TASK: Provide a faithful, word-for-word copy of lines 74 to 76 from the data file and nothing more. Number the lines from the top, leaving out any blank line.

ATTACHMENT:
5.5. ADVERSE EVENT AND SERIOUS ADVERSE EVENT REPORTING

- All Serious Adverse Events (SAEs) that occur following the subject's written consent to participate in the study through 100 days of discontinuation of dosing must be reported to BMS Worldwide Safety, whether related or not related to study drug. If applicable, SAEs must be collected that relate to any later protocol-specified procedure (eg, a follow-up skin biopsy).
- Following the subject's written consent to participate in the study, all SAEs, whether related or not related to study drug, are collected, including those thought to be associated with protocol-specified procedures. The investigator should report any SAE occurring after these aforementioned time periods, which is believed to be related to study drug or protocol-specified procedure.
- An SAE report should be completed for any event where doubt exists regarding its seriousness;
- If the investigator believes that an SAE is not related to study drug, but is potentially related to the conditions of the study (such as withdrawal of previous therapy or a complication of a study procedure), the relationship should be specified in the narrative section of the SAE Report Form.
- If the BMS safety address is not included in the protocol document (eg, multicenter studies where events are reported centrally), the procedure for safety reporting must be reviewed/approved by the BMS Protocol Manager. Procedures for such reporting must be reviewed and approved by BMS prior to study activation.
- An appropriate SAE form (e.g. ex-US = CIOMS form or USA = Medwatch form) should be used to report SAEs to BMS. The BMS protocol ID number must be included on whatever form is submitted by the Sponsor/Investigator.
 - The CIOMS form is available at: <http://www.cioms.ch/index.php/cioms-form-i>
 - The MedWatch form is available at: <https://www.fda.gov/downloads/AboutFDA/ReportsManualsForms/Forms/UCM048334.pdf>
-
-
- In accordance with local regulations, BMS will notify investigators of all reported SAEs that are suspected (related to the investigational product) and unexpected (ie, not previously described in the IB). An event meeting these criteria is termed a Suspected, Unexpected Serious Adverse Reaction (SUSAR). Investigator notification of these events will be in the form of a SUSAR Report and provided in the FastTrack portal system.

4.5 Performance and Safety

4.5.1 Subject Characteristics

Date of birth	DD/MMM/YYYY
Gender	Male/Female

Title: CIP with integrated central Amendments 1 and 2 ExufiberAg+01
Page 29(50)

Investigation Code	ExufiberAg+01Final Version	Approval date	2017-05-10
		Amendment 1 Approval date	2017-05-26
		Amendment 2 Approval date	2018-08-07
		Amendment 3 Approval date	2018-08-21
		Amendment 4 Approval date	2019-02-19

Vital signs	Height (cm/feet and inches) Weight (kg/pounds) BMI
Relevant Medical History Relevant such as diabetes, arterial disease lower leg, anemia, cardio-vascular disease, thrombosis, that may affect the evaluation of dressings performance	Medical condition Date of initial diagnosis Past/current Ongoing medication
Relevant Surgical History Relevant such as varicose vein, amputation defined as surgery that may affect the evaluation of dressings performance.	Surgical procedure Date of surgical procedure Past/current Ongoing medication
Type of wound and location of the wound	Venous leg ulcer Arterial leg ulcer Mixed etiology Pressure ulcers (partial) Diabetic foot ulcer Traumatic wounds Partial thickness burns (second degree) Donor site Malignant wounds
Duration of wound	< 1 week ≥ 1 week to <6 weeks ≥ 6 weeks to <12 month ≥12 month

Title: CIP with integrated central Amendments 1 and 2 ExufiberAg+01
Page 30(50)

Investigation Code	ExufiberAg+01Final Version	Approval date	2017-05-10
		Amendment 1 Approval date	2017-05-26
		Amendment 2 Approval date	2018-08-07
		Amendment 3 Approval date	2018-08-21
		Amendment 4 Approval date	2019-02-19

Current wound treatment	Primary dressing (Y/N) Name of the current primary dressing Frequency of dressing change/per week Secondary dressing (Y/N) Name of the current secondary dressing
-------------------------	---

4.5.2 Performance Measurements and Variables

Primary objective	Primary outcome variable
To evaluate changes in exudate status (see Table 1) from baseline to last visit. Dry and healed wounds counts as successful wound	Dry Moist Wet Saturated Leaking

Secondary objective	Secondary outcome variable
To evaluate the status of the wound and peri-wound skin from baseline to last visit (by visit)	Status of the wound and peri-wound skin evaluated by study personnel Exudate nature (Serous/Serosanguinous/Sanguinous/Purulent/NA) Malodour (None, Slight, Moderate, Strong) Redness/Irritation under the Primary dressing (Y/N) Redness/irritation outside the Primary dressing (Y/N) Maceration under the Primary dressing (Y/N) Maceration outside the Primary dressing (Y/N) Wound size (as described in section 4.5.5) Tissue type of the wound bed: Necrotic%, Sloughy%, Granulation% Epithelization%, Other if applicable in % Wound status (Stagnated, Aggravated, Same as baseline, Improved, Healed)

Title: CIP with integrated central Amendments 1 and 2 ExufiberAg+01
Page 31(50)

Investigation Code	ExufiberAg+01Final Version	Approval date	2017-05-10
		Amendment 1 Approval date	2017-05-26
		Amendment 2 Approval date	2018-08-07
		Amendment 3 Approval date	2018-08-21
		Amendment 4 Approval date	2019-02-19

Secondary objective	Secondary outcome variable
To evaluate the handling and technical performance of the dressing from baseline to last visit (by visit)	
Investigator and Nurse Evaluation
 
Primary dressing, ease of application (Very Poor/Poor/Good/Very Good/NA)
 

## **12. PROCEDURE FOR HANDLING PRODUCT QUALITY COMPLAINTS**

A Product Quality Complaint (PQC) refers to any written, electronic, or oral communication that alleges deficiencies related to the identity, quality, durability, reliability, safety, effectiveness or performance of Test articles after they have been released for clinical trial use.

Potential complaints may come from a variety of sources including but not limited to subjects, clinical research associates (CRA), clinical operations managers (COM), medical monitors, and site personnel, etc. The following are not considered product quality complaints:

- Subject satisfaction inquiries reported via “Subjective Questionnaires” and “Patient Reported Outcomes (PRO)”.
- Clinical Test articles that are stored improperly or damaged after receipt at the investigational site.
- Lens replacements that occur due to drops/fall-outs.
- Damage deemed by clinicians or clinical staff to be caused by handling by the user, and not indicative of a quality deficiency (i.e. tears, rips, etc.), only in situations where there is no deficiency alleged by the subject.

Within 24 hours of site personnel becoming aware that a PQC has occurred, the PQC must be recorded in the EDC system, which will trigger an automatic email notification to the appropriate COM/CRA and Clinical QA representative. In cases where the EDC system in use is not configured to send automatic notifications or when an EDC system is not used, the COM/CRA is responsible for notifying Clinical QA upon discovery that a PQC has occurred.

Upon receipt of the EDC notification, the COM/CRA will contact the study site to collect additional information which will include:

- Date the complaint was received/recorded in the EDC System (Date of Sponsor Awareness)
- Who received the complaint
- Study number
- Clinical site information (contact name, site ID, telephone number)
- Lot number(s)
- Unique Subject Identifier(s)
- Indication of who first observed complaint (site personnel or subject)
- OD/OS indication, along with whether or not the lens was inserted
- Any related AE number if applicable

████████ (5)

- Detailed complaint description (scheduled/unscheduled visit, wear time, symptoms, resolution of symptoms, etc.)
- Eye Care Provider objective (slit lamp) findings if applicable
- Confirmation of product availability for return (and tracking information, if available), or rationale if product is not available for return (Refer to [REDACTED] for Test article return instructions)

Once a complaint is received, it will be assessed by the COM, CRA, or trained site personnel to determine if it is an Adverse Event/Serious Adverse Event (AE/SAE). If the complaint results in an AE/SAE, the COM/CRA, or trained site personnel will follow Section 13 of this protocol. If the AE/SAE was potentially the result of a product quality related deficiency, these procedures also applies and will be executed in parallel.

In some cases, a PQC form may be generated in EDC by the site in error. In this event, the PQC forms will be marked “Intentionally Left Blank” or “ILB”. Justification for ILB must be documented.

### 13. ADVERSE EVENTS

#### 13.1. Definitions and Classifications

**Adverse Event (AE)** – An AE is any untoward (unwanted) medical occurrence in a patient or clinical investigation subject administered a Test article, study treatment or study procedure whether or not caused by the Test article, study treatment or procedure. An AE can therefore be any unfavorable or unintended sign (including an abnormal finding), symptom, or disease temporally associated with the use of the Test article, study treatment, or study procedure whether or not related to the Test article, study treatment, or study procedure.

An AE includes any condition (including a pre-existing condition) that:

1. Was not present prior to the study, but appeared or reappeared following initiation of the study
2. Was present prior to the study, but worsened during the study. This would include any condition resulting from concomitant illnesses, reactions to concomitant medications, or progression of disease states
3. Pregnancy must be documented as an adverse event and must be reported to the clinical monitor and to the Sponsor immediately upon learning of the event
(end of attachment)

- Eye Care Provider objective (slit lamp) findings if applicable
- Confirmation of product availability for return (and tracking information, if available), or rationale if product is not available for return (Refer to [REDACTED] for Test article return instructions)

Once a complaint is received, it will be assessed by the COM, CRA, or trained site personnel to determine if it is an Adverse Event/Serious Adverse Event (AE/SAE). If the complaint results in an AE/SAE, the COM/CRA, or trained site personnel will follow Section 13 of this protocol. If the AE/SAE was potentially the result of a product quality related deficiency, these procedures also applies and will be executed in parallel.